2007-08: Tim Schaller played 44 games for the New England Junior Huskies in the EJHL. He scored 8 goals with 25 assists and had 33 penalty minutes.
2008-09: Schaller was a team captain for the New England Junior Huskies in his second season. In 45 games he scored 16 goals with 23 assists and had 54 penalty minutes. The Huskies reached the EJHL playoffs and Schaller had 1 assist in two games. In January he committed to playing college hockey at Providence in 2009-10.
2009-10: Schaller played 33 games for Providence in his freshman season. Centering the third and fourth lines, he scored 2 goals with 3 assists and was -3 with 40 penalty minutes. The Friars finished last in Hockey East; winning ten games.
2010-11: Schaller was the fourth-leading scorer for Providence in his sophomore season. Skating on the Friars top line with junior Andy Balysky and sophomore Chris Rooney, he scored 5 goals with 14 assists and was -4 with 36 penalty minutes. Providence finished ninth in Hockey East, one point behind Massachusetts for the final playoff spot.
2011-12: Schaller led Providence with 14 goals in his junior season despite missing 12 games due to a bout with mononucleosis. He had 7 assists and was -3 with 24 penalty minutes in 26 games. Six of his 14 goals were scored on the power play. Providence reached the Hockey East playoffs, finishing seventh, and defeated second place Massachusetts-Lowell in the quarterfinals before falling to eventual national champion Boston College, 4-2, in the semifinals.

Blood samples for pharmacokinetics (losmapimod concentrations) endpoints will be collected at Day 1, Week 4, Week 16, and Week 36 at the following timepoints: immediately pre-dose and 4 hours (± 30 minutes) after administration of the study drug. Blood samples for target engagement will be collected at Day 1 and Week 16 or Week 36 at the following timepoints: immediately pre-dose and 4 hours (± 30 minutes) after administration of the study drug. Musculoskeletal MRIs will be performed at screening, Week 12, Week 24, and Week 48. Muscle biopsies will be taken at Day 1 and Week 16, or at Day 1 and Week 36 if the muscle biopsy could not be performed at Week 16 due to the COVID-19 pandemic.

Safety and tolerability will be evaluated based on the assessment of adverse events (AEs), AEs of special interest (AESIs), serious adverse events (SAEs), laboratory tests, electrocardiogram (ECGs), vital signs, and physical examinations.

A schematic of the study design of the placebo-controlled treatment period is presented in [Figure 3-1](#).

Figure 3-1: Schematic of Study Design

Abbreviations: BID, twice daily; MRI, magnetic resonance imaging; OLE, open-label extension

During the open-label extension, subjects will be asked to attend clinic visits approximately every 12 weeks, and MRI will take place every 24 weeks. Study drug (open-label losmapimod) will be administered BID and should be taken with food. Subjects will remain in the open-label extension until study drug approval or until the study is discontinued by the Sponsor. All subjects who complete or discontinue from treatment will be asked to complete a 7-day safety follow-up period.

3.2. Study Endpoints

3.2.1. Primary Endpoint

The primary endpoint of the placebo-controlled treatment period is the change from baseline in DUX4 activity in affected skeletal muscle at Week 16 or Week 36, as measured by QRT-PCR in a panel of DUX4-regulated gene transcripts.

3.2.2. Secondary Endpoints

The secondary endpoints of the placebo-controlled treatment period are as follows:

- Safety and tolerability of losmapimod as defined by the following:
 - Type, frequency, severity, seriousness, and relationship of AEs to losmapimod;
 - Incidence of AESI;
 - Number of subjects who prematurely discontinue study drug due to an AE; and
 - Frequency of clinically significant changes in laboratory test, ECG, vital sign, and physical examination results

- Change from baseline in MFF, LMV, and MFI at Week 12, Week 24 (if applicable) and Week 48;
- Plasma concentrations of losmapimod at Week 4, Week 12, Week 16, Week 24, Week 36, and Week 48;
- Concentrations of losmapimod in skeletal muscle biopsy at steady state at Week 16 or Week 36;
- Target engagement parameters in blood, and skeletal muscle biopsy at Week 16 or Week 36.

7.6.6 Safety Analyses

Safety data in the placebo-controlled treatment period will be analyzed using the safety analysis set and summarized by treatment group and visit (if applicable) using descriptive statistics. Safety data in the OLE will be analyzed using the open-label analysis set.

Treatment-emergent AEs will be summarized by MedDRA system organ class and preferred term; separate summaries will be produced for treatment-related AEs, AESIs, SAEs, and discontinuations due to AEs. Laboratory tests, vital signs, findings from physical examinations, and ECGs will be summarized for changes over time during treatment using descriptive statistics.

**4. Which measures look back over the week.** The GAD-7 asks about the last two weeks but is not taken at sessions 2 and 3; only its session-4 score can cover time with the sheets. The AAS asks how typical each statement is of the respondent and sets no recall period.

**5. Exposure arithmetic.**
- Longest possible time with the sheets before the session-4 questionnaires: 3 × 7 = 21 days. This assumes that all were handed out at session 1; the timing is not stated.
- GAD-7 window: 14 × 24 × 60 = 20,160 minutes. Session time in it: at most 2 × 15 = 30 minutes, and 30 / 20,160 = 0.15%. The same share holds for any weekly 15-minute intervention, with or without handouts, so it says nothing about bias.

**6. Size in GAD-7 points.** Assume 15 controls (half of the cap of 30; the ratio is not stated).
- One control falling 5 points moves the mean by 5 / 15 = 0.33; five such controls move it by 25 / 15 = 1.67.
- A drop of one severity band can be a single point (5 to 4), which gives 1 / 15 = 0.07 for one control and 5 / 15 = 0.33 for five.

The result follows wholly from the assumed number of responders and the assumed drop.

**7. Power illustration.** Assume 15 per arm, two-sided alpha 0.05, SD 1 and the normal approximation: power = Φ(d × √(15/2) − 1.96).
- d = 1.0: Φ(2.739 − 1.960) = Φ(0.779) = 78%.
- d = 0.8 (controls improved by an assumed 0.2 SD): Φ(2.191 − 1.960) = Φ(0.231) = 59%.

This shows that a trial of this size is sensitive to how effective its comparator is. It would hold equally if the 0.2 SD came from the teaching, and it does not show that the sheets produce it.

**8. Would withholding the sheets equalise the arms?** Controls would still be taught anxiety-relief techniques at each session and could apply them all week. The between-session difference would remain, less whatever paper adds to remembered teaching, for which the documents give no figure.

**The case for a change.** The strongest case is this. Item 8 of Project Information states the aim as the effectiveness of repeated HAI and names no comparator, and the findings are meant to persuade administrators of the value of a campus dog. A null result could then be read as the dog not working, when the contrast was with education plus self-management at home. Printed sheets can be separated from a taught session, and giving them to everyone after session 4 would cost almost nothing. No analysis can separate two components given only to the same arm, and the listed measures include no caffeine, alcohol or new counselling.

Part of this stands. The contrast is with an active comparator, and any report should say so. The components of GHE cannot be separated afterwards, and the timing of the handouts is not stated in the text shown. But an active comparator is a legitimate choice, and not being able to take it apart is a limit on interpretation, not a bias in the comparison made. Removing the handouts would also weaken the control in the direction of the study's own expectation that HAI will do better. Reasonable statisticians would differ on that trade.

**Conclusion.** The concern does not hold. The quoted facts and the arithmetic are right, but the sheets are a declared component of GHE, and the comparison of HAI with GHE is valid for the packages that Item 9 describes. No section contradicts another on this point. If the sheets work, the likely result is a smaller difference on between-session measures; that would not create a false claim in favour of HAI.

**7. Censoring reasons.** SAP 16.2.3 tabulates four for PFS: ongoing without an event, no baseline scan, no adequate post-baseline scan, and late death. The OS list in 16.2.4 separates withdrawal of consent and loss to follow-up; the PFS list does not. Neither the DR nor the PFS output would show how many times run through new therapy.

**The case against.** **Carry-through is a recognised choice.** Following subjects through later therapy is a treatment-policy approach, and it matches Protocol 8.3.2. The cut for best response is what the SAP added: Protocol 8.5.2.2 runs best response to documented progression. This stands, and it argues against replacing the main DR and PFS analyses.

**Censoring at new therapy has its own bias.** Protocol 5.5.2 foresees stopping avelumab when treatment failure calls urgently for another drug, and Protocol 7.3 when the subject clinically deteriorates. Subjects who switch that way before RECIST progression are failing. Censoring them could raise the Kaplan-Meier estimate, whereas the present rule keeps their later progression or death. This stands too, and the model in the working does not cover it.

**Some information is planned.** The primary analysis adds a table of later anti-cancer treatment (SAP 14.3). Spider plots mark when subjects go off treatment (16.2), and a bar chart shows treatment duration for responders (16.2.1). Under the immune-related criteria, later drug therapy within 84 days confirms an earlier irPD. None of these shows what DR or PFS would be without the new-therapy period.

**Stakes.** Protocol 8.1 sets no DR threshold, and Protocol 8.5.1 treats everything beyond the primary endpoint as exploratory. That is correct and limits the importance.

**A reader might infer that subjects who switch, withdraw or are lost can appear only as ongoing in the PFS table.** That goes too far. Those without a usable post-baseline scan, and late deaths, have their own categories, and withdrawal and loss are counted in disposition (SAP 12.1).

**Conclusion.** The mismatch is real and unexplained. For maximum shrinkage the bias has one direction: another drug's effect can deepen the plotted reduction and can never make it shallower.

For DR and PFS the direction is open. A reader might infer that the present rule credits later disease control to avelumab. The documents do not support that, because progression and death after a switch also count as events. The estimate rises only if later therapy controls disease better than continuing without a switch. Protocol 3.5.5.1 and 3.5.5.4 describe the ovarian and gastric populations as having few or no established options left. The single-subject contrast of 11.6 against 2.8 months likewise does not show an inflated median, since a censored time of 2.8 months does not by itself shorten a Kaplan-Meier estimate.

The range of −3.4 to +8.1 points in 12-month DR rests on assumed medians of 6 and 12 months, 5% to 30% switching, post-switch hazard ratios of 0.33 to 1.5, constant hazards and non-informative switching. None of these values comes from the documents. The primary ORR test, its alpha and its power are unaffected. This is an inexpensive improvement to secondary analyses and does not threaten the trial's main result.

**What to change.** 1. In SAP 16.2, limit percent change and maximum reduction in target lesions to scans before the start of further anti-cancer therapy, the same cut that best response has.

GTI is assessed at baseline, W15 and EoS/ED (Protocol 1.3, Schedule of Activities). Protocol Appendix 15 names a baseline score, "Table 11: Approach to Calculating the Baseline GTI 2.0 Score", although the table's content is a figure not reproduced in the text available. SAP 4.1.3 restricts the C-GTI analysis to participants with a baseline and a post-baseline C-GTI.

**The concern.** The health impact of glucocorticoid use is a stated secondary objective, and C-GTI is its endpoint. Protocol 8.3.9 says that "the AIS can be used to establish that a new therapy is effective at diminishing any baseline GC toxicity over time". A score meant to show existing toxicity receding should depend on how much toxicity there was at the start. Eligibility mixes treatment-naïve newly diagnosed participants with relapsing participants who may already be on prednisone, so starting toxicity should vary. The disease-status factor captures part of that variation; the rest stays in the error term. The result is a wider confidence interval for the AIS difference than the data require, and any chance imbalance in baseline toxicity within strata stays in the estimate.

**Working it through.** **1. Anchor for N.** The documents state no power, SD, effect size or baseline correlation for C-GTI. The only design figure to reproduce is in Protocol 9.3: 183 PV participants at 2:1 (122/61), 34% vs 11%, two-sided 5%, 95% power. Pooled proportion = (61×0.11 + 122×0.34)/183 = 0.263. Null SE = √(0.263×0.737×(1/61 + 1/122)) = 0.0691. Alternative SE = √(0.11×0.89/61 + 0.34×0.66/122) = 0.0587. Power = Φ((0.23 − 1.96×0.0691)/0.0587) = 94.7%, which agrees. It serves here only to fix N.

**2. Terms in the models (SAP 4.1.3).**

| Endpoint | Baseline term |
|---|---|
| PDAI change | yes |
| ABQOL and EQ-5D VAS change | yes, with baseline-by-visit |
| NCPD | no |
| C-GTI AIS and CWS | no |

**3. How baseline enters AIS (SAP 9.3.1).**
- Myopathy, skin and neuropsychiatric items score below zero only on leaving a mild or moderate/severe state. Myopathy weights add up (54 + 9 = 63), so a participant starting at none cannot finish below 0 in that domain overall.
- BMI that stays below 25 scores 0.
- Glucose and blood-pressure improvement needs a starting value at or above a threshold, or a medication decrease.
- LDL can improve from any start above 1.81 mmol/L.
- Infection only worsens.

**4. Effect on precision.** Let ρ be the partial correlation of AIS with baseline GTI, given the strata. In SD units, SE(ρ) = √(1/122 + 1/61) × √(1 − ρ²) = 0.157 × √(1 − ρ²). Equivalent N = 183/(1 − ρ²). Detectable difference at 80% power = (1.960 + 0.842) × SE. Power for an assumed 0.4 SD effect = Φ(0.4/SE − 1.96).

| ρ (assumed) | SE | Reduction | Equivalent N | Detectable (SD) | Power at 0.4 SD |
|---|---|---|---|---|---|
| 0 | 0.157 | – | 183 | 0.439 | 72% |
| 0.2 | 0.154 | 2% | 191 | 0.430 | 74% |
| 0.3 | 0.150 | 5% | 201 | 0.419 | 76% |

2012-13: Schaller skated in all 38 games for Providence as a senior and led the Friars with 15 assists. He scored 8 goals and was +6 with 61 penalty minutes. Providence was one of the big turnaround stories in college hockey – finishing tied for fourth in Hockey East under first-year coach Nate Leaman. The Friars defeated New Hampshire in a three-game quarterfinal series before falling to Massachusetts-Lowell, 2-1, in the Hockey East semifinals. Schaller signed a two-year entry-level contract with Buffalo as a free agent in March, 2013.
Schaller is a forward who excels on defense. Recruited as a defenseman by at least one NCAA program, Schaller has very limited offensive abilities. He does not have the hands to become a playmaker and his shot is average. Though he challenged himself to be a better offensive player in his junior and senior seasons, the results were pedestrian. Schaller is a staple on the penalty kill and possesses good hockey sense.
Schaller’s uses are limited due to his lack of offence, but he can be a solid contributor on defense. He projects to be a marginal bottom six player and will spend the 2013-14 season in Rochester.